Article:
JRN 101 UX1
A great example today of corporations using “front organizations’ to subtly influence popular belief is the tobacco industry. Tobacco is a vast and powerful industry, still to this day. Regardless of the hazardous effects to a human’s health for inhaling the product they create. It has a debilitating effect on overall healthcare expenditure and ruins physical quality of life in exchange for addictive neurochemicals. We know this nowadays due to scientists and advocacy groups crying louder and railing harder than the tobacco lobby groups. However, that does not mean that “Big Tobacco’ will back down without a fight.
It is an easily detected conflict of interest if a company peddling a product endorses itself. When I talked to friends about the FIFA scandal and when it investigated itself for corruption, no one bought it. Big Tobacco is not a collection of stupid executives; these are Captains of Industry that must protect their market share. To do this they create front organizations that do their dirty work of advertising the brand in ways not destabilizing to the brand image. They also play this cat and mouse game of devil’s advocacy, red herrings, and begging the question. They do this not to win the argument, just to cast doubt on the efficacy of the opponent’s points.
It is quite successful, the Big Tobacco lobby groups and front organizations are insanely influential in protecting corporate profits. The funding may come from Big Tobacco, but the front organization must divorce all known ties to Big Tobacco.
Here is an excerpt from Ron Saldana, a lobbyist for the Tobacco Institute:
I’ve learned from experience that as soon as I’m identified as a representative of the Tobacco Institute, I lose all credibility. They just sneer us away…so I try to work behind the scenes whenever I can.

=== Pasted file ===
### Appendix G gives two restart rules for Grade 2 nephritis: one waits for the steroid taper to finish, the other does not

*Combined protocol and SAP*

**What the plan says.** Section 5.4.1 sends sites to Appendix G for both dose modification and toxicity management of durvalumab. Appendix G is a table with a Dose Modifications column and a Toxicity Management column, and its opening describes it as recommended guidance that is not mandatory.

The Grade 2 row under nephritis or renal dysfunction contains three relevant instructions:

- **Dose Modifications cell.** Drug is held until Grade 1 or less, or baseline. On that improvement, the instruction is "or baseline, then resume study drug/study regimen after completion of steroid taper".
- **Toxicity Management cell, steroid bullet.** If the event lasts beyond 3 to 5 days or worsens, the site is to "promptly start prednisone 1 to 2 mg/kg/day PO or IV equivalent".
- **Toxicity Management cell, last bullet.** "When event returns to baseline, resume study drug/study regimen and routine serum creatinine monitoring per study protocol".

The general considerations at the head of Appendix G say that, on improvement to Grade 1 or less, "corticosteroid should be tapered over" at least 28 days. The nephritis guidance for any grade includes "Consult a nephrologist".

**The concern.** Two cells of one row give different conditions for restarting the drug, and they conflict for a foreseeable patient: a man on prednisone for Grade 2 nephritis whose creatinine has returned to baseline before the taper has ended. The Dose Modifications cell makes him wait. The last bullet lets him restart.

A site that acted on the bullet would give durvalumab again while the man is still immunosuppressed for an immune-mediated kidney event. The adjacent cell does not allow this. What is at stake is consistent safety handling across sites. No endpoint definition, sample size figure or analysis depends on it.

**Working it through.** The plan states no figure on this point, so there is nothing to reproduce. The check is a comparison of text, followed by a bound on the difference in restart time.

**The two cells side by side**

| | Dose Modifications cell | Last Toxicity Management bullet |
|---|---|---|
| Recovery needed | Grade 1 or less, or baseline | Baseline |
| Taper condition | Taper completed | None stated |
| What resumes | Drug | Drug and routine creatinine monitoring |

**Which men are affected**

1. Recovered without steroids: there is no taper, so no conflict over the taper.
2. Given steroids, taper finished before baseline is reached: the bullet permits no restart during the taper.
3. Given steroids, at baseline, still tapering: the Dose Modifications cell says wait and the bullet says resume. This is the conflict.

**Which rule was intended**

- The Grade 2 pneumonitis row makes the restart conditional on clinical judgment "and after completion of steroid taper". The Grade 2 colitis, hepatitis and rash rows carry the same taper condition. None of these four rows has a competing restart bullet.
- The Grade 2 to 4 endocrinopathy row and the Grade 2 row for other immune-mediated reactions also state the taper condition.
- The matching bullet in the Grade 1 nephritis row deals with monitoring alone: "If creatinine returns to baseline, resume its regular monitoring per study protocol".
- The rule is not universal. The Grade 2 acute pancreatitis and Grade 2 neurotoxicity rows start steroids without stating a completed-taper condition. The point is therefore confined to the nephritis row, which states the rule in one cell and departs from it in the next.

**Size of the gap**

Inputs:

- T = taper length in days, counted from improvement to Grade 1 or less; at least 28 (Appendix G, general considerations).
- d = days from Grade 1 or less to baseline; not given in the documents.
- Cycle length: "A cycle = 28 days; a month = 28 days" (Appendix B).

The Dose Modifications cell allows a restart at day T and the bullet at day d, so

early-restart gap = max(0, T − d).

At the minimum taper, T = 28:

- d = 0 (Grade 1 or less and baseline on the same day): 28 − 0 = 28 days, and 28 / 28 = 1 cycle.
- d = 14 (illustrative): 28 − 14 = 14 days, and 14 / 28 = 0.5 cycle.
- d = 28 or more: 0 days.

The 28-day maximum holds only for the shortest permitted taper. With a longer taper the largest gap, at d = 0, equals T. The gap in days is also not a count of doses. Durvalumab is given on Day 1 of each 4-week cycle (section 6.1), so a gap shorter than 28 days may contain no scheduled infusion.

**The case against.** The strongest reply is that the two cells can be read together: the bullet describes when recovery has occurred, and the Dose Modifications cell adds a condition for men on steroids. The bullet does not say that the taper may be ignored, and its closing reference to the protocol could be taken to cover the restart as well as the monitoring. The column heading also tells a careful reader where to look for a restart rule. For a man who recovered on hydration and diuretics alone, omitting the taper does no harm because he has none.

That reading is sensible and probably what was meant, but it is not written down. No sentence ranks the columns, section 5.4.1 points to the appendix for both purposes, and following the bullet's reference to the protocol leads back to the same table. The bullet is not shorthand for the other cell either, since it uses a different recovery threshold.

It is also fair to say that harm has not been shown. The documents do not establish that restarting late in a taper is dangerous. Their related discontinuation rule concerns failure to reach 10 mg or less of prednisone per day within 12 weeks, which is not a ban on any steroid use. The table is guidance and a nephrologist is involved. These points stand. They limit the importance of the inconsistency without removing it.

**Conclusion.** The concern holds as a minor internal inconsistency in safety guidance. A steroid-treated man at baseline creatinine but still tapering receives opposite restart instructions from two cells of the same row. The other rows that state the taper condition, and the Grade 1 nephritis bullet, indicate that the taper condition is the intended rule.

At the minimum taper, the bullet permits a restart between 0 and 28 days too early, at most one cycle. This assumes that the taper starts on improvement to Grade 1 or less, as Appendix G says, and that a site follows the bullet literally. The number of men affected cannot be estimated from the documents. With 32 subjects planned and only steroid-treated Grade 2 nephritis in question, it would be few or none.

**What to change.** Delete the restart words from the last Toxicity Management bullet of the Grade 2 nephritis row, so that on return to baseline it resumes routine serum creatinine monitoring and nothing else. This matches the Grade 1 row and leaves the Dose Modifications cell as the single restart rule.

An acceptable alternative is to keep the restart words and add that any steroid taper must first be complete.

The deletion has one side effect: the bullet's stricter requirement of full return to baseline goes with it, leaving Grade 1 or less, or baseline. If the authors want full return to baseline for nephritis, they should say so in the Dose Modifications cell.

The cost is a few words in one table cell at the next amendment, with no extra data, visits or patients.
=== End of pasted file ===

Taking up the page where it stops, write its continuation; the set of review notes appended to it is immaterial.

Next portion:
Obviously this is a shrewd attempt to protect profit and profit only. It does not matter if it is at the expense of the consumer, money is all that matters. This type of advertising is pervasive and insidious and has wormed its way into mass media. Their effect can be felt to a lesser extent today for items such as cigarettes and cigars. The newest battlefield for tobacco versus anti-tobacco is e-cigarettes and their rising popularity.
The crux of the argument is that Big Tobacco companies have created and perpetuated a myth that these products are safer than cigarettes. Whether that is true or not boils down to semantics and empirical evidence that is still being debated. This is a perfect ground for perception management to take hold by Big Tobacco. As this new craze continues to increase in popularity, be sure that front organizations and the parent companies will do their best to advertise its legitimacy both covertly and overtly.